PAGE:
Robots today are ill-equipped to predict how well they can perform a task or sense if a task is going as planned, let alone whether they did a good job once the task has been completed.
Humans, on the other hand, have the ability to judge how well they did something — throwing a baseball, turning a valve — or how well something has been built. With robots becoming more of a part of our daily lives, they will soon need this ability.
Researchers at Carnegie Mellon University, Brigham Young University, Tufts University and the University of Massachusetts have joined together in a five-year, $7.5 million project to develop methods and metrics for robotic self-assessment.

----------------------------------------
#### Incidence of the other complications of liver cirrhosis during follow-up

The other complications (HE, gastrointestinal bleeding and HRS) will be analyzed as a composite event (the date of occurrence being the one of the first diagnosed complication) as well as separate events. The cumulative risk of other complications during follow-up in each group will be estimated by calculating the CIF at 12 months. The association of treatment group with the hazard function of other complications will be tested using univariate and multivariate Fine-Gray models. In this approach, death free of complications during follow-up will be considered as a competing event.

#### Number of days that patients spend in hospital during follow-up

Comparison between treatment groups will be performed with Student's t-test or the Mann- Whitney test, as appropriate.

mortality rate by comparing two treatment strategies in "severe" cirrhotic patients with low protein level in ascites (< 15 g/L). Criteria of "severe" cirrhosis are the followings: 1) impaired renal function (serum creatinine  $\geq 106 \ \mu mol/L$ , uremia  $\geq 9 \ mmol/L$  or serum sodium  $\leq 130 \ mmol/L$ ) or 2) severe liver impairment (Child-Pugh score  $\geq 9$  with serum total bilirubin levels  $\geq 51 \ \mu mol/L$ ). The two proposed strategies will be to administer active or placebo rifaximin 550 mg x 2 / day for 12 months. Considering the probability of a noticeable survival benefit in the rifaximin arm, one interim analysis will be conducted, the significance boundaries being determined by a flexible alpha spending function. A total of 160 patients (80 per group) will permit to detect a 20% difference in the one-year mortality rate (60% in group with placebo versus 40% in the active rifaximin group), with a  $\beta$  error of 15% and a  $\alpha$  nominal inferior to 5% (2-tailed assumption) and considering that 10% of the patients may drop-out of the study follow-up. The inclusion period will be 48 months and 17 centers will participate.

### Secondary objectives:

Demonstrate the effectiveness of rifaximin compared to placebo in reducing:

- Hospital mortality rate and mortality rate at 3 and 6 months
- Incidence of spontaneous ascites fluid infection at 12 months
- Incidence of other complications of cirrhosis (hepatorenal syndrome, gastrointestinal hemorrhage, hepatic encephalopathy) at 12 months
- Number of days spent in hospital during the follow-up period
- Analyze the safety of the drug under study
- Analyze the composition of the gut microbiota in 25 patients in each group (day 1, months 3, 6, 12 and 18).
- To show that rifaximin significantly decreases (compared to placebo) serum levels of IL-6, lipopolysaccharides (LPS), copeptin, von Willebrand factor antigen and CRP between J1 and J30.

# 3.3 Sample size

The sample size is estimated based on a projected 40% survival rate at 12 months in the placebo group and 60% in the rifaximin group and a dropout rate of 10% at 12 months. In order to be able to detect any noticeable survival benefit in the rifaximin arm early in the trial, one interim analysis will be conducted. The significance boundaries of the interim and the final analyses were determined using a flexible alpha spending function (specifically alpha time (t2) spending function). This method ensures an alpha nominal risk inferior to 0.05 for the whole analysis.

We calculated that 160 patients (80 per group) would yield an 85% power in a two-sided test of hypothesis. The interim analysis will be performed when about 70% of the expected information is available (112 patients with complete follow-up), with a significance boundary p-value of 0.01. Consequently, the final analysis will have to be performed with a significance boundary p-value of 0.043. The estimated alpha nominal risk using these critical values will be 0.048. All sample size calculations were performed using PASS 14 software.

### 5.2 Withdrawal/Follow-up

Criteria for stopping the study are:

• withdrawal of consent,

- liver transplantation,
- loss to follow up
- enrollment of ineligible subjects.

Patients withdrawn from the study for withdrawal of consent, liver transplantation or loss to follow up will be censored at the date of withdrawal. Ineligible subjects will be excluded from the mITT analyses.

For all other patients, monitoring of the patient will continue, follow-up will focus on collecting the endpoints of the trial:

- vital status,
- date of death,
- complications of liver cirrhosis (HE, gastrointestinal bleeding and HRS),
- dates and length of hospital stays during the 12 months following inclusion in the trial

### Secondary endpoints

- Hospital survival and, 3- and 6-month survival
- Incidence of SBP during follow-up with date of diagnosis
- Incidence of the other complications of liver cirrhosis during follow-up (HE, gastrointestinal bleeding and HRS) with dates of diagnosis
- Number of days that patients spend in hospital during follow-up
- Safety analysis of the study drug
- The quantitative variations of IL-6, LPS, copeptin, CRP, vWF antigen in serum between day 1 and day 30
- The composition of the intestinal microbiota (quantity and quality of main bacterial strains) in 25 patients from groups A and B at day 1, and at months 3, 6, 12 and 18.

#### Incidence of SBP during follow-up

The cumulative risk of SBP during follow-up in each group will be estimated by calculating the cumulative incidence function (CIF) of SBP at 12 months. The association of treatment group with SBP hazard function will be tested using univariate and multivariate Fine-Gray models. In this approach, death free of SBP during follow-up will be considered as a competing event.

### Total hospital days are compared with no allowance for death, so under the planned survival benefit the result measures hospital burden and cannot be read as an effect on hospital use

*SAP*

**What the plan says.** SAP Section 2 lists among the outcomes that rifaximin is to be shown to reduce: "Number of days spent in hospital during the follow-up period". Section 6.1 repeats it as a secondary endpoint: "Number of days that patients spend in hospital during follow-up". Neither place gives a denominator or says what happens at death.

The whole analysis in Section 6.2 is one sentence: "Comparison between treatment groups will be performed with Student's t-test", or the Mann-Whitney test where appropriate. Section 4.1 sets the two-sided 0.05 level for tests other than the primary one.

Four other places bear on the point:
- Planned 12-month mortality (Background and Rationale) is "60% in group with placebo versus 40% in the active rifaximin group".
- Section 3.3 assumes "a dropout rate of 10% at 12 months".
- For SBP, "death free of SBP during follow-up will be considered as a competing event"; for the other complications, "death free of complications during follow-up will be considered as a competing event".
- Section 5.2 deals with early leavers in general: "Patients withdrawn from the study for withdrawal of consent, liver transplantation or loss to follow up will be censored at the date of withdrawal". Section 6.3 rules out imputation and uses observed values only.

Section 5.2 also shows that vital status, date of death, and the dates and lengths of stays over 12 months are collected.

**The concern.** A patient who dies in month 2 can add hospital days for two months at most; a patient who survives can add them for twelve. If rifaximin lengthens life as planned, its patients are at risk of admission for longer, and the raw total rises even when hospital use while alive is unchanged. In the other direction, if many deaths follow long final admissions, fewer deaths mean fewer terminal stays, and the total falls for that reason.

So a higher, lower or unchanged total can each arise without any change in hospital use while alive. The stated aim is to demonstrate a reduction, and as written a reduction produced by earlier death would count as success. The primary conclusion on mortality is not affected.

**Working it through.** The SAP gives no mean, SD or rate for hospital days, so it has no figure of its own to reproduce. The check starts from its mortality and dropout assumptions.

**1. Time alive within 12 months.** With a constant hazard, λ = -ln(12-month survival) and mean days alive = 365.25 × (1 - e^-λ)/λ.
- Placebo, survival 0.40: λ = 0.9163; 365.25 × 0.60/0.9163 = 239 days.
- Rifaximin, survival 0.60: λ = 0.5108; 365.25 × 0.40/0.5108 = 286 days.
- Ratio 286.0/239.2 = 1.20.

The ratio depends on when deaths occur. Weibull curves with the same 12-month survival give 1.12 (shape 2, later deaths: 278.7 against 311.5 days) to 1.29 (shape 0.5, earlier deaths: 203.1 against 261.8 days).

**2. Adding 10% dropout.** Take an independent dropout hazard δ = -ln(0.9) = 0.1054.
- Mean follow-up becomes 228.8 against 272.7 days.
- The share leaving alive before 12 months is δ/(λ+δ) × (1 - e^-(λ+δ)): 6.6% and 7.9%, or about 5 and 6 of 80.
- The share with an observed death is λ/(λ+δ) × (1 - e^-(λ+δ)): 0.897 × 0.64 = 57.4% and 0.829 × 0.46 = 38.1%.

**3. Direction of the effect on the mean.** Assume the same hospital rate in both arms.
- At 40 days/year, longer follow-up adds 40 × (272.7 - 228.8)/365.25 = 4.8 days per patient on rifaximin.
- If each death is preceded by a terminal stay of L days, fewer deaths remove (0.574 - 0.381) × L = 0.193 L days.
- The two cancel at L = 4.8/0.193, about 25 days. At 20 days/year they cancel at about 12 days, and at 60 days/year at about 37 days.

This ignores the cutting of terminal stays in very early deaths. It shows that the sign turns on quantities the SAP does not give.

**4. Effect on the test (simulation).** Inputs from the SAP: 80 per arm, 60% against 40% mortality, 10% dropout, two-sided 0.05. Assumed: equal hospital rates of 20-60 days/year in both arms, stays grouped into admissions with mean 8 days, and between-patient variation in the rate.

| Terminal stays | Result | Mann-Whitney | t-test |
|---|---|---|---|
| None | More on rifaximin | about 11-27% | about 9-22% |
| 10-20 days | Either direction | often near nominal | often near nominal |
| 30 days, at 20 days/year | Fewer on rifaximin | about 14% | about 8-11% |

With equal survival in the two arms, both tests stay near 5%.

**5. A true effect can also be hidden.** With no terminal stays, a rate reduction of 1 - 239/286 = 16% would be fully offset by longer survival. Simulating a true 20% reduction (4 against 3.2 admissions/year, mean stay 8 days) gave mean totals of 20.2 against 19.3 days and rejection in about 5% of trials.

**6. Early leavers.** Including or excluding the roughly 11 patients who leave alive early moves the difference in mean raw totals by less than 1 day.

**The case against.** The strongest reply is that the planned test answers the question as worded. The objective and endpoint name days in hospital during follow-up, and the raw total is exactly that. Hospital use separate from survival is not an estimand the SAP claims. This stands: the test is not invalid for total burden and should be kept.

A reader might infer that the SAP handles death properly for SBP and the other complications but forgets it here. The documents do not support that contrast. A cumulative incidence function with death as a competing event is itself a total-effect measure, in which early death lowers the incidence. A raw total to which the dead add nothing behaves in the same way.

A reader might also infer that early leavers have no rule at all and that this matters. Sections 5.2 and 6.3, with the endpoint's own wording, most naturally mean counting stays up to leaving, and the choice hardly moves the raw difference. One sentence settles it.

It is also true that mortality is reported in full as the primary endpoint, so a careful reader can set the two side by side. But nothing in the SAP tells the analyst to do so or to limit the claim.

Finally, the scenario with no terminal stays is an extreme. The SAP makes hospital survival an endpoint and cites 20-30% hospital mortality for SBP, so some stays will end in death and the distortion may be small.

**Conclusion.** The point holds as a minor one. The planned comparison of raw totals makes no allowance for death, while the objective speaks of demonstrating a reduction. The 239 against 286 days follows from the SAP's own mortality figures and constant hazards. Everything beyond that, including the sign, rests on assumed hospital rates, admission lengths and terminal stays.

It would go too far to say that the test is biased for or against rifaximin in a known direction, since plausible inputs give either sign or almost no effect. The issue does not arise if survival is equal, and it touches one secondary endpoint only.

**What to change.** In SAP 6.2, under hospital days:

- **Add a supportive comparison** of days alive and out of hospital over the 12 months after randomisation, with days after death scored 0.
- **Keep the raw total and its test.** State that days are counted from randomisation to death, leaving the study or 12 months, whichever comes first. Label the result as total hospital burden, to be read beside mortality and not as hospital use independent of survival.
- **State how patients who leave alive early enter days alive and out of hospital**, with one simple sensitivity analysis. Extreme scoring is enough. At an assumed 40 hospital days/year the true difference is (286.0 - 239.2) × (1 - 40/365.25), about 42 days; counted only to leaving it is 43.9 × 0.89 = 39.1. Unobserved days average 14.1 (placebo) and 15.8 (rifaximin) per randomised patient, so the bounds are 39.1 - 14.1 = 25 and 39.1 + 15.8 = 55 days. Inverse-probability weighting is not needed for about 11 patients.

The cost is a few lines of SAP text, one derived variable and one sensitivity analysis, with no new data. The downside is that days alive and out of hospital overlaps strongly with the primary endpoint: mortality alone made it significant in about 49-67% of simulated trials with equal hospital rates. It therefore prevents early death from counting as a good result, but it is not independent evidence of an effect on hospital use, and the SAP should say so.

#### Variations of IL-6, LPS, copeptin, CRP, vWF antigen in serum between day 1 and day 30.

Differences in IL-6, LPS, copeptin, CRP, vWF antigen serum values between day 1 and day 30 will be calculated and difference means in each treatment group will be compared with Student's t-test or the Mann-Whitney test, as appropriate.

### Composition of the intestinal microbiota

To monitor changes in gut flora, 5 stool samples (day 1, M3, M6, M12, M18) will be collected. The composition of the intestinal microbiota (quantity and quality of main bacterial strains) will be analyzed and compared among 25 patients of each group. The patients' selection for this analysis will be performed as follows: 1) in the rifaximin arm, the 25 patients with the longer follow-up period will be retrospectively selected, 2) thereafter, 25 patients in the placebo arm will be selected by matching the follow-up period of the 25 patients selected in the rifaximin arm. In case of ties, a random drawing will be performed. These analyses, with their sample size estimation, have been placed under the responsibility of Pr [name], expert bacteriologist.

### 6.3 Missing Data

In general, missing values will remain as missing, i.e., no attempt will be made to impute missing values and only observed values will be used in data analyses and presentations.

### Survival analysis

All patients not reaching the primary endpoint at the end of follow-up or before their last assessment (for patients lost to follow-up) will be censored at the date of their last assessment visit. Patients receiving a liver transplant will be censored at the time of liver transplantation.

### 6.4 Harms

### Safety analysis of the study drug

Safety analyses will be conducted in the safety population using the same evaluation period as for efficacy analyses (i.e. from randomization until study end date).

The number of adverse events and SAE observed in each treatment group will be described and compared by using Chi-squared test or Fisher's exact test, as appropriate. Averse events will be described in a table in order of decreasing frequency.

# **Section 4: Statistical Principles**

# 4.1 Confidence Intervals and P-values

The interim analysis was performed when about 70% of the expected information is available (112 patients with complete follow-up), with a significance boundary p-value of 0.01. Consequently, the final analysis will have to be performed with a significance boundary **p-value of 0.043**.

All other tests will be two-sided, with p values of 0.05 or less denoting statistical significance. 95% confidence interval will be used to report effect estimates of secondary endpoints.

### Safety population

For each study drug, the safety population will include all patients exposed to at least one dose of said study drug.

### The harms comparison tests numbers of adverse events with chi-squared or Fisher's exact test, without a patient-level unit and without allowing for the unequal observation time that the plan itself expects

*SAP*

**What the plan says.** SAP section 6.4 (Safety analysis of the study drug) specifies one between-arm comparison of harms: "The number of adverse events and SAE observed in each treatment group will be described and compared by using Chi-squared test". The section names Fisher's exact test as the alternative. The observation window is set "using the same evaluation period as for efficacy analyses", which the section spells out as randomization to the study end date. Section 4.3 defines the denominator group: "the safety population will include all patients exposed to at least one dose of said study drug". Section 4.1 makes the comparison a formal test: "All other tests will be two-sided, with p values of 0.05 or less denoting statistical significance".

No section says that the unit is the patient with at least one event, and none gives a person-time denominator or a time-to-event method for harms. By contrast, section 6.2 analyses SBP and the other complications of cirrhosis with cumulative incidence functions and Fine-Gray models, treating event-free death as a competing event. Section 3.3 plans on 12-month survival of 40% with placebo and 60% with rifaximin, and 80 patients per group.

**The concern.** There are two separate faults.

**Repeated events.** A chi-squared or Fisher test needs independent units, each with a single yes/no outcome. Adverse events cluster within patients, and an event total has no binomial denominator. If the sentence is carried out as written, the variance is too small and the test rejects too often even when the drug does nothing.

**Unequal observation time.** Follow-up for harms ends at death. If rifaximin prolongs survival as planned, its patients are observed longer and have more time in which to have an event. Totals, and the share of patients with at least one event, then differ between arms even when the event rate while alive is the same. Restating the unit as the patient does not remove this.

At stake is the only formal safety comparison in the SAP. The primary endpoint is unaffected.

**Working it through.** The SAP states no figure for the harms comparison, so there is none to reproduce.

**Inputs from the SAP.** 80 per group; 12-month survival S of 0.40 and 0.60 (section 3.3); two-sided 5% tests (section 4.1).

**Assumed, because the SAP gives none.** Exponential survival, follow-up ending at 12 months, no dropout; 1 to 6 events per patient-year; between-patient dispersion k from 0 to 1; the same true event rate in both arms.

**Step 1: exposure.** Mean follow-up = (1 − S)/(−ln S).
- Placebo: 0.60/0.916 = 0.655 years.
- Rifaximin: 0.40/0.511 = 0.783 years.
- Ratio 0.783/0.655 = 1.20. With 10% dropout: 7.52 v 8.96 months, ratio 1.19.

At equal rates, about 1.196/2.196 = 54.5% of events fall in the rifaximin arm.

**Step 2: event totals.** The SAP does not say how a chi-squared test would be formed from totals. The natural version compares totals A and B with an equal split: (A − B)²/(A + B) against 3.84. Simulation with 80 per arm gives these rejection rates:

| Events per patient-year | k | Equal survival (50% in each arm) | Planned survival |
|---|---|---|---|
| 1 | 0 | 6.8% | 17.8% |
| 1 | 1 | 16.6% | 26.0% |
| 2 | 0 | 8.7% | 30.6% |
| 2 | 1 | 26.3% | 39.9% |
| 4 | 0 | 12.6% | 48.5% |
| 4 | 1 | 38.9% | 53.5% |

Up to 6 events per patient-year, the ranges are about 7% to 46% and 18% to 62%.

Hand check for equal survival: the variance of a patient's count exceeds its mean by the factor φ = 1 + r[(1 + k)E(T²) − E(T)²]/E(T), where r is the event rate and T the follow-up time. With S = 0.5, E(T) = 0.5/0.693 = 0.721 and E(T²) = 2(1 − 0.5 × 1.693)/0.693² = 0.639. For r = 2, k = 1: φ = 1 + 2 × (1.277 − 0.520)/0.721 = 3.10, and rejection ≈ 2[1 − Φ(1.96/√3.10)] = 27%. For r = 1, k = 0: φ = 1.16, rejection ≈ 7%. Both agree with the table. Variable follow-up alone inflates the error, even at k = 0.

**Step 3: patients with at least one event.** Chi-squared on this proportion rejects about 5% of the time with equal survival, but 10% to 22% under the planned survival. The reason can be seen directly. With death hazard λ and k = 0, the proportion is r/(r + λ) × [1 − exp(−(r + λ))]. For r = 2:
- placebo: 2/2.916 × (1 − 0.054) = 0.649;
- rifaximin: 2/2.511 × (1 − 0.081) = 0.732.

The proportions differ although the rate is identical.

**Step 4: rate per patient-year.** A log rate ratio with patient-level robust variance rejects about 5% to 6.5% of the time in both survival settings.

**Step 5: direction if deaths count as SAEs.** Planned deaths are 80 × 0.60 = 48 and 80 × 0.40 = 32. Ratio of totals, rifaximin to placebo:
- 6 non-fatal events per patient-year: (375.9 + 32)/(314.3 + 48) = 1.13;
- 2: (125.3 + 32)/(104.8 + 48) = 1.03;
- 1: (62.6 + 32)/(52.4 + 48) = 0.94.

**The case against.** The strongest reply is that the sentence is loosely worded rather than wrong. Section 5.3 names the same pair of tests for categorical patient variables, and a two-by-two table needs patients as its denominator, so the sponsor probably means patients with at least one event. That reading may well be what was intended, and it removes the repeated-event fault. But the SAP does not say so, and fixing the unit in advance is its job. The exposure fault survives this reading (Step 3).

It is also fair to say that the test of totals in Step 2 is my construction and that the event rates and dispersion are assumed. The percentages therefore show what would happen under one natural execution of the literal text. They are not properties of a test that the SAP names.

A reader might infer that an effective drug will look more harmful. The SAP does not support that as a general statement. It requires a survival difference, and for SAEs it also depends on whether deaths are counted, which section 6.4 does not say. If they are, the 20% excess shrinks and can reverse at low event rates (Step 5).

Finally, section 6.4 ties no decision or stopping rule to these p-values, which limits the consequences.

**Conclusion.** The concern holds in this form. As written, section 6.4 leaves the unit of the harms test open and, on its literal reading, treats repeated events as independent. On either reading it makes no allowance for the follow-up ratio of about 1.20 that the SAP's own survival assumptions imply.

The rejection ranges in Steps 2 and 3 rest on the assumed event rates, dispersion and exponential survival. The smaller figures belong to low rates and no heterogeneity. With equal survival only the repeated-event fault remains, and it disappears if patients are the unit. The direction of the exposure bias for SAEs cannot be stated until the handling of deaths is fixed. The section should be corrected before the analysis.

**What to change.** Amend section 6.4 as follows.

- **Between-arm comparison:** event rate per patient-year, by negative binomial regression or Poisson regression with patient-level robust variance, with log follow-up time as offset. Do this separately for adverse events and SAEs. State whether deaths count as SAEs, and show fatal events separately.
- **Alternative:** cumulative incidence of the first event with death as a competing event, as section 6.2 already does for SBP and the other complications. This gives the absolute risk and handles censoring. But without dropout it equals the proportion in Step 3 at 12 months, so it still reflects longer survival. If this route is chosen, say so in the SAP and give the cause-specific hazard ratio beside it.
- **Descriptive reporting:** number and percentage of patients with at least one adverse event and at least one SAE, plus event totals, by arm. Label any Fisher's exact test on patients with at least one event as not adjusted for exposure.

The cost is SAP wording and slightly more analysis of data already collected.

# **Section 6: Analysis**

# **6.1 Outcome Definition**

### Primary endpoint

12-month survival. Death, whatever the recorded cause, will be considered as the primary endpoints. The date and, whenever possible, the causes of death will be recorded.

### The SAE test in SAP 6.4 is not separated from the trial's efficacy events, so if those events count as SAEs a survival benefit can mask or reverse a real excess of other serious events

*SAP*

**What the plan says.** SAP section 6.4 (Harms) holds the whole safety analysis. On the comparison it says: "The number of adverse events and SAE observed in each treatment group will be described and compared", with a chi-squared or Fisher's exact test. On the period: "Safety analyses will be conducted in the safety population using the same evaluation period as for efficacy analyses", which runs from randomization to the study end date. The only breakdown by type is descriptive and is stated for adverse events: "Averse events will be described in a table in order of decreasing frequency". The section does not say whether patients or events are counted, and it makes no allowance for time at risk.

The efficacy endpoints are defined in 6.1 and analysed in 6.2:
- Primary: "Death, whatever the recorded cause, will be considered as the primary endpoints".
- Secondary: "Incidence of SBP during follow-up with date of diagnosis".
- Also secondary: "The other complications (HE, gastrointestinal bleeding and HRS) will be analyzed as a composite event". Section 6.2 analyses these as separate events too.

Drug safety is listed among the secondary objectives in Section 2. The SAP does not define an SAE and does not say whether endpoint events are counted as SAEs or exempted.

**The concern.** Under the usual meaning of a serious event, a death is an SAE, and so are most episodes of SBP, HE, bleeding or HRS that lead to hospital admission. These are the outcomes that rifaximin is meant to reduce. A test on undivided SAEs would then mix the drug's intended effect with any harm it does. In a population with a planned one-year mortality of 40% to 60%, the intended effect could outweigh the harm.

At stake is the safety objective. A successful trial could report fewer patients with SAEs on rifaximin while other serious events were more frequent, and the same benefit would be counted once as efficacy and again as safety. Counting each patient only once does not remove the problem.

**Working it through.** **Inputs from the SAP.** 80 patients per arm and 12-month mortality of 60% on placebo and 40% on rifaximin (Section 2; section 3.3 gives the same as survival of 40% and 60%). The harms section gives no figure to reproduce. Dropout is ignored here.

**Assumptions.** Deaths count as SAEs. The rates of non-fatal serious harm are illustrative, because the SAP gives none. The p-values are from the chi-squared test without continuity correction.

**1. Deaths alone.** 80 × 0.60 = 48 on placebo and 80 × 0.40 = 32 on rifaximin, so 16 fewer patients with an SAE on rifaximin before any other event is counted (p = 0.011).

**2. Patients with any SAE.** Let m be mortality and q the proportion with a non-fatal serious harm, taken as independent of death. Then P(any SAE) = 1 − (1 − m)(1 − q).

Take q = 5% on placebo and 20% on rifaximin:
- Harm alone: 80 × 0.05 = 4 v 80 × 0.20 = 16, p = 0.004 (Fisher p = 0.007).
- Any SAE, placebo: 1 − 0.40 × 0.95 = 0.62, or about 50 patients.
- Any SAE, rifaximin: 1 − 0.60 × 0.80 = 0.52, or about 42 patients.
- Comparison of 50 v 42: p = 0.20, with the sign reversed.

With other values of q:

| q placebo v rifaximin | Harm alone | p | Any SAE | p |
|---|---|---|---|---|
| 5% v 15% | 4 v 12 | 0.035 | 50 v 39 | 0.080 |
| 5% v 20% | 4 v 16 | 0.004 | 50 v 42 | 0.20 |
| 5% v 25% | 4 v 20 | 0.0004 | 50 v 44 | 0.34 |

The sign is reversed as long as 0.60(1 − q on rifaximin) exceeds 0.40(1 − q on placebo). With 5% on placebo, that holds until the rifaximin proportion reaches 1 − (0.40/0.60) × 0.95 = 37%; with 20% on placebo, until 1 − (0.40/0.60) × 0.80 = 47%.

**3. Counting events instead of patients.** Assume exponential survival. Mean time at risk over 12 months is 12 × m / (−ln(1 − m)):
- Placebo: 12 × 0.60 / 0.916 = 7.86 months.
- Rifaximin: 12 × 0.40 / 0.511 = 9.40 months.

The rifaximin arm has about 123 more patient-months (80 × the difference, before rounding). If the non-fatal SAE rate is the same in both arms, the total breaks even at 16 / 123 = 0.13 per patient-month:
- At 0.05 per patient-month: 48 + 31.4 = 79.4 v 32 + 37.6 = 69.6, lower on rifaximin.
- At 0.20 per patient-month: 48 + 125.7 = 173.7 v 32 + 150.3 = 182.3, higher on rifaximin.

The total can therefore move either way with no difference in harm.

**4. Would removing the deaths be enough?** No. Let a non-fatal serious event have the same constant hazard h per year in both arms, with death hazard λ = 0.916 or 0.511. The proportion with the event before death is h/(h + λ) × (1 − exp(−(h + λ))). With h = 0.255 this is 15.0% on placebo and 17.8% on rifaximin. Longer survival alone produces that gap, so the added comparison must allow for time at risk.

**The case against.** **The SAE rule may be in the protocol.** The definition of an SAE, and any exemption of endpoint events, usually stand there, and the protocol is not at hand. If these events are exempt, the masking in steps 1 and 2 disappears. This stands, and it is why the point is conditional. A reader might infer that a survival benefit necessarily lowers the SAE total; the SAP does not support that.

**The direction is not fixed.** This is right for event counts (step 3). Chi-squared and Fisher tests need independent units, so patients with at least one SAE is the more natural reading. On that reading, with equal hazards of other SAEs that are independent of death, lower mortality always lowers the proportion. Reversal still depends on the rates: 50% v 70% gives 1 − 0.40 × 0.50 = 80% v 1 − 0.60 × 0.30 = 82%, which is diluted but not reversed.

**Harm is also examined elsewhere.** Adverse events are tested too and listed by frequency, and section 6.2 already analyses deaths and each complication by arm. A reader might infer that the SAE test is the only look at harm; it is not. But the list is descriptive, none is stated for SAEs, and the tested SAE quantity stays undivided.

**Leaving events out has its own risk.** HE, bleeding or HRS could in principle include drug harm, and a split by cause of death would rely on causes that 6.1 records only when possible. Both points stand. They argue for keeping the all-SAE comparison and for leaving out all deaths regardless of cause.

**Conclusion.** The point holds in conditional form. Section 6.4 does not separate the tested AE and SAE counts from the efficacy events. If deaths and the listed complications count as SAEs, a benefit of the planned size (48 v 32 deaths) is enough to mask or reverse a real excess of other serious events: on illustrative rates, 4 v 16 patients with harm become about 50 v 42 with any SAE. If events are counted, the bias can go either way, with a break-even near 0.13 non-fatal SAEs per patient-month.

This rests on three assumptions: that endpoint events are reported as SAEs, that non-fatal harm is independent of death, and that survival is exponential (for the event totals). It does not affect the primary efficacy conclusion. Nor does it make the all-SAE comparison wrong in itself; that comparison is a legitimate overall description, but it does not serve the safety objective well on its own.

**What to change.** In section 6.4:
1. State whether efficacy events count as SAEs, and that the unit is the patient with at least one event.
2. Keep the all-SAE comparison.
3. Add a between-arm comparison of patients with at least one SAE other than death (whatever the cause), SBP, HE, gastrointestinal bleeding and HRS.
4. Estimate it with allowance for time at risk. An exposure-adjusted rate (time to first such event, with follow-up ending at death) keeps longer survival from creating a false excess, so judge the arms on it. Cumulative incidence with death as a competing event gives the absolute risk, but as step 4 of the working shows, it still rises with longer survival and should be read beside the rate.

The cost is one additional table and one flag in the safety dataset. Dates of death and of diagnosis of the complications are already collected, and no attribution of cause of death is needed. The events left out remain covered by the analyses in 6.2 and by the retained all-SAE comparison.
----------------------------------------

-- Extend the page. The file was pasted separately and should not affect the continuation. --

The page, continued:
This self-assessment could be as simple as a robot being able to detect if a task was completed or it could be as complicated to include prediction and evaluation of proficiency. In other cases, it could include a robot providing an explanation to a human about its performance.
"You'd like the robot to be able to explain why it can or why it can't do a task," said Aaron Steinfeld, associate research professor in Carnegie Mellon University’s Robotics Institute. This may include a self-driving car telling why it can’t drop a passenger off at their required destination.
Part of the project will test how a robot approaches using dexterous search tasks for robots such as maneuvering limbs to investigate obscured items, manipulating objects to reveal contents and adversarial manipulation.
These tasks can be scaled up to applications such as robots deployed for emergency repairs, micro-drone swarms sent to map buildings and urban search and rescue.